Rights and the right to free elections may be guaranteed if the
freedom to speak and to convince or persuade is denied and
taken away.
We have adopted the principle that debate on public issues
should be uninhibited, robust, and wide open and that it may
well include vehement, caustic and sometimes unpleasantly
sharp attacks on government and public officials. (New York
Times Co. v. Sullivan, 376 U.S. 254, 11 L. Ed. 686 [1964]; cited
in the concurring opinion of then Chief Justice Enrique
Fernando in Babst v. National Intelligence Board, 132 SCRA
316 [1984]) Too many restrictions will deny to people the
robust, uninhibited, and wide open debate, the generating of
interest essential if our elections will truly be free, clean and
honest.
We have also ruled that the preferred freedom of expression
calls all the more for the utmost respect when what may be
curtailed is the dissemination of information to make more
meaningful the equally vital right of suffrage. (Mutuc v.
Commission on Elections, supra)
The determination of the limits of the Government's power to
regulate the exercise by a citizen of his basic freedoms in
order to promote fundamental public interests or policy
objectives is always a difficult and delicate task. The so-called
balancing of interests — individual freedom on one hand and
substantial public interests on the other — is made even more
difficult in election campaign cases because the Constitution
also gives specific authority to the Commission on Elections to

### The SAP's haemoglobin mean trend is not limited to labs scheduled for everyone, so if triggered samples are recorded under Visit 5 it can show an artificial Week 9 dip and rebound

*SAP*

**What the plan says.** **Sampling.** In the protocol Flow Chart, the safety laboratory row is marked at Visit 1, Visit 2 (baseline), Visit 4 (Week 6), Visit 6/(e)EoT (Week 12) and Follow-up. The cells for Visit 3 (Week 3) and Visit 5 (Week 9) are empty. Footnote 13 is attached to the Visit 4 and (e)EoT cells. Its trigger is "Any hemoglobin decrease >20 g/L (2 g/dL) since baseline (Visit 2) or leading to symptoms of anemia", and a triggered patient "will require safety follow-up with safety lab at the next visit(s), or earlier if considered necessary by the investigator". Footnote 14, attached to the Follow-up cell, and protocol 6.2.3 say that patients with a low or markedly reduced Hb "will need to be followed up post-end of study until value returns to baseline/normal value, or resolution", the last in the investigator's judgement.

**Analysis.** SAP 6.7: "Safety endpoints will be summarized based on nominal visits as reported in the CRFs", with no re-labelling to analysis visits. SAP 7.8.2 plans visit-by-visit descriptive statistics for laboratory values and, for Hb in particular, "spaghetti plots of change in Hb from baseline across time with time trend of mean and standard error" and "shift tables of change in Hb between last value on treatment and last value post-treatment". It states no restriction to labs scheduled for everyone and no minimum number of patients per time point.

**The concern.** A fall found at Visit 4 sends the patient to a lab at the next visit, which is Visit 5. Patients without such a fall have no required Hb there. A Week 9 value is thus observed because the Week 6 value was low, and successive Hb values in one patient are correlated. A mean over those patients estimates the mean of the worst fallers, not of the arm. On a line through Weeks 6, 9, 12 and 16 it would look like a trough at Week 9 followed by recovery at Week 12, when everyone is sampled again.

supervise the conduct of free, honest, and orderly elections.
We recognize the fact that under the Constitution, the

COMELEC during the election period is granted
regulatory powers vis-a-vis the conduct and
manner of elections, to wit:
Sec. 4. The Commission may, during the election period
supervise or regulate the enjoyment or utilization of all
franchises or permits for the operation of transportation and
other public utilities, media of communication or information,
all grants special privileges, or concessions granted by the
Government or any subdivision, agency, or instrumentality
thereof, including any government-owned or controlled
corporation or its subsidiary. Such supervision or regulation
shall aim to ensure equal opportunity, time, and space, and
the right to reply, including reasonable equal rates therefore,
for public information campaigns and forms among candidates
in connection with the object of holding free, orderly, honest,
peaceful and credible elections. (Article IX(c) section 4)
The variety of opinions expressed by the members of this
Court in the recent case of National Press Club v. Commission
on Elections (G.R. No. 102653, March 5, 1991) and its
companion cases underscores how difficult it is to draw a
dividing line between permissible regulation of election
campaign activities and indefensible repression committed in
the name of free and honest elections. In the National Press
Club, case, the Court had occasion to reiterate the preferred